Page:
After my recent post about steampunk vampires, I started pondering other literary places that vampires have not been and yet should.
A stroll through your local bookstore has probably caused you to cross paths with an new book, Pride and Prejudice and Zombies, by Seth Grahame-Smith. The book which was released in April 2009, is a parody of Jane Austen’s Pride and Prejudice that is interwoven with tales of a zombie outbreak.
Frankly, I think many people might shy away from this book because of the gimmick. Others might be die-hard Austen fans and feel this is an offensive vandalism, or at best, a tasteless joke. Still others might be fans of the horror genre but not of 19th century literature, especially a romance. I echoed some of these sentiments at first, but then realized it is those very reasons that compelled me to go ahead and give it a listen. I can’t give a proper review of the book yet, as I have only just recently begun listening to the Audible audiobook version. However, I can say I enjoy what I have heard so far, despite my initial misgivings.
Furthermore, there might be those afraid of the abuse of a public domain classic, whether they be fans or not, and fear this gimmick might catch on. This got me pondering about Jane Austen’s works and whether the recent vampire resurgence could form a perfect storm for some new penny dreadfuls.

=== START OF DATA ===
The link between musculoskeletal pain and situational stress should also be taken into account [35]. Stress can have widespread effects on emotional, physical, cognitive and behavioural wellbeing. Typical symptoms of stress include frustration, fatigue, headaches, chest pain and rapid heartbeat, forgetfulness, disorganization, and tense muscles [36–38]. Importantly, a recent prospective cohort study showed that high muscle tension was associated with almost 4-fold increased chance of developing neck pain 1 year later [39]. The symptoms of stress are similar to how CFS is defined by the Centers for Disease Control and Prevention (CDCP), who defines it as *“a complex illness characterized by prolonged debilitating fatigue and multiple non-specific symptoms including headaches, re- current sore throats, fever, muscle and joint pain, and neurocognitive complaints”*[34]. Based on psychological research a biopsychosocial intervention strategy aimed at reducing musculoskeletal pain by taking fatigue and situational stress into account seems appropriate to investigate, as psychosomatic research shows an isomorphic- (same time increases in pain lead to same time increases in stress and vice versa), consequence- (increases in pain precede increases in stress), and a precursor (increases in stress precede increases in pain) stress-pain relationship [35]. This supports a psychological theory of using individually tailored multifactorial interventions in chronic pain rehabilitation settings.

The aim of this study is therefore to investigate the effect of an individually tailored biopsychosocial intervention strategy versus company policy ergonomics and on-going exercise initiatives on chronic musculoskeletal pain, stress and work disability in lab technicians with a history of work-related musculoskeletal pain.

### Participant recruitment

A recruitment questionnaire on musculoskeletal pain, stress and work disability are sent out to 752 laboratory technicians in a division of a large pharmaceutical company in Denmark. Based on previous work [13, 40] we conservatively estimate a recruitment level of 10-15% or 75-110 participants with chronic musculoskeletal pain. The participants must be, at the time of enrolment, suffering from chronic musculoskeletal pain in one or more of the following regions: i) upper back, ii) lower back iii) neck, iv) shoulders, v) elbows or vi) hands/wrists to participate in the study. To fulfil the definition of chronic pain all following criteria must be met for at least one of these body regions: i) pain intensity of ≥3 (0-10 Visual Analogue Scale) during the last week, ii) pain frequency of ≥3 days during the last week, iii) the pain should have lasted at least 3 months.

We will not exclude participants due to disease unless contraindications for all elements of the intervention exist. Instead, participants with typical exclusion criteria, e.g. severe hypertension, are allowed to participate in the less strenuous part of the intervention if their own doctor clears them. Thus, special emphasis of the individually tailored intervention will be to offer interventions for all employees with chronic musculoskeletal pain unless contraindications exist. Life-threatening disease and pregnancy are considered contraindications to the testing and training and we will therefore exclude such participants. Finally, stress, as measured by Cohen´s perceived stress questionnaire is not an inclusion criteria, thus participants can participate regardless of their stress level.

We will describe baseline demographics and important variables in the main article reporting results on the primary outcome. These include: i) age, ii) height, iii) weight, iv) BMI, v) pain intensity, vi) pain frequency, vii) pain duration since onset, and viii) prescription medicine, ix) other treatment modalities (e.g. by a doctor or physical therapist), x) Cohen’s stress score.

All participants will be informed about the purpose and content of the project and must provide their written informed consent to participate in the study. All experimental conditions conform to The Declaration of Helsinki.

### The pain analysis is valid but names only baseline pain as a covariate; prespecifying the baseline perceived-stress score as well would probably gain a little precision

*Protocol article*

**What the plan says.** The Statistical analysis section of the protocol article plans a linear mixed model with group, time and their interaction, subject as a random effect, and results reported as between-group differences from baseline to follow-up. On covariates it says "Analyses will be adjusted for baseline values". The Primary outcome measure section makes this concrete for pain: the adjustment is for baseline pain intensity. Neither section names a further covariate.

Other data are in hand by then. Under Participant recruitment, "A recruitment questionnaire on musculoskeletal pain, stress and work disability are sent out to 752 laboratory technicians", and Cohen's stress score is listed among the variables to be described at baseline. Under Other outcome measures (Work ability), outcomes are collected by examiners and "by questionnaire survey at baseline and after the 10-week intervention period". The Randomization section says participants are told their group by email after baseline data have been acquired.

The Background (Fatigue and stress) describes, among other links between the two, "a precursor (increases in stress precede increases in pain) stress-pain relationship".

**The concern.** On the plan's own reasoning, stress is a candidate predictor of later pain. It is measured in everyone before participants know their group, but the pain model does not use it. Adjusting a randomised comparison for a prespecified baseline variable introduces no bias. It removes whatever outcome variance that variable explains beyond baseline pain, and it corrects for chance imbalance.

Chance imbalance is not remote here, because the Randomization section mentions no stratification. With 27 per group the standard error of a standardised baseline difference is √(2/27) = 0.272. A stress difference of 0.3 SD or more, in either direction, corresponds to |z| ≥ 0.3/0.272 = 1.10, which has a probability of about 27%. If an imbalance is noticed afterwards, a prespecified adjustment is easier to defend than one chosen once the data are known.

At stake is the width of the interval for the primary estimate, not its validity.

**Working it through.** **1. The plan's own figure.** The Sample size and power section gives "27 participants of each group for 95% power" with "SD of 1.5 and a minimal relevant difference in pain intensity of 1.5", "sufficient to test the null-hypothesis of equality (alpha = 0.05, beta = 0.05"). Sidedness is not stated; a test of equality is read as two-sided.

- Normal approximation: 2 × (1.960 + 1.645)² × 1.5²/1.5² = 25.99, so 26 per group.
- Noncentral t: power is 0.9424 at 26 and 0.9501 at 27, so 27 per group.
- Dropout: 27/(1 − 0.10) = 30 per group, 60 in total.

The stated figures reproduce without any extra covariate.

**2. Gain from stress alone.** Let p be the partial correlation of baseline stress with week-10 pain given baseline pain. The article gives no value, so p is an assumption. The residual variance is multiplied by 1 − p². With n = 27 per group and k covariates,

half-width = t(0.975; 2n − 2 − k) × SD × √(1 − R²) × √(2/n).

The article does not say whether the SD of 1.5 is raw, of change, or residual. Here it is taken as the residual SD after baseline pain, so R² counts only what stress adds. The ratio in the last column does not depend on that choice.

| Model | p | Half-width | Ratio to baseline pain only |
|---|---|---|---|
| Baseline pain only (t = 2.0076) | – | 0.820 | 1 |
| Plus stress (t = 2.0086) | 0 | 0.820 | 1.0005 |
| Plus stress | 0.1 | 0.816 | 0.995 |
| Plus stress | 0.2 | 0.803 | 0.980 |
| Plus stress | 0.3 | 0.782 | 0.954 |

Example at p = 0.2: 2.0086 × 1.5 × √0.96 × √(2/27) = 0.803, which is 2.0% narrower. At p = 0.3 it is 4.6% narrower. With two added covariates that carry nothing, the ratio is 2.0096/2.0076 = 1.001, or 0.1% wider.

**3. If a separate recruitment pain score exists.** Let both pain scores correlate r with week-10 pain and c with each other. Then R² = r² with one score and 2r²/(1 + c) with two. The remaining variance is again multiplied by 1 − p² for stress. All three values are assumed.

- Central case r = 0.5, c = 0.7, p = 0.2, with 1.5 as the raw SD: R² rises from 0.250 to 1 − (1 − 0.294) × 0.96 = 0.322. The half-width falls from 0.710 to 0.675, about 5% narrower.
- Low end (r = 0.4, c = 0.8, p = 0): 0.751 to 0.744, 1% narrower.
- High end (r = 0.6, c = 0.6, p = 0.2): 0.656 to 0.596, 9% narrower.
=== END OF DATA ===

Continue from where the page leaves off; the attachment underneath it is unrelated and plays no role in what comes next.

It seems to me, and I can’t be the first to make this observation, Jane Austen’s infamous Mr. Darcy from Pride and Prejudice, would make an interesting vampire. Further it doesn’t take much convincing that he could be compared, at least superficially, to John Polidori’s vampyre antagonist, Lord Ruthven. Apparently I’m not alone. A quick Googling unearthed FOUR upcoming novels that have cross-bred Jane Austen and vampires like a tinkerer in a fresh grave. Two of which portray Mr. Darcy as a vampire. The other two suggest that Jane Austen herself was a vampire.
Up first, is Mr. Darcy, Vampyre, by Amanda Grange, available August 11th, 2009. This novel is intended to be a sequel to Pride and Prejudice. After the marriage of Mr. Darcy and Elizabeth Bennet, Lizzie discovers the dark secrets that Mr. Darcy has been keeping from her.
Here’s a link to a brief review and preview excerpt from the novel.
Later in the year, on December 1, 2009, we’ll have Darcy’s Hunger: A Vampire Retelling of Jane Austen’s Pride and Prejudice, by Regina Jeffers. As the title suggests, this one takes the lead from Grahame-Smith, and reinterprets Pride and Prejudice to include vampires, portraying Mr. Darcy as a Dhampir trying to end his family curse.
Following close on their heels, on December 29, 2009, Michael Thomas Ford offers up Jane Bites Back. This one is a contemporary novel that is the first of a planned trilogy which features Jane Austen as a 200 year-old vampire.
How did she become a vampire? Perhaps the novel, The Immortal Jane Austen, by Janet Mullany, can answer this question in the summer of 2010. In the first of at least two books, we find Jane Austen joining forces with vampires who are fighting against a French invasion of Bath, England.
What horrors hath Seth Grahame-Smith wrought with his Regency-era zombie hunters? Only time will tell. In the meantime, he is moving on to a new novel, Abraham Lincoln: Vampire Hunter, expected in April, 2010. He sure has a knack for great book titles and interesting mashups.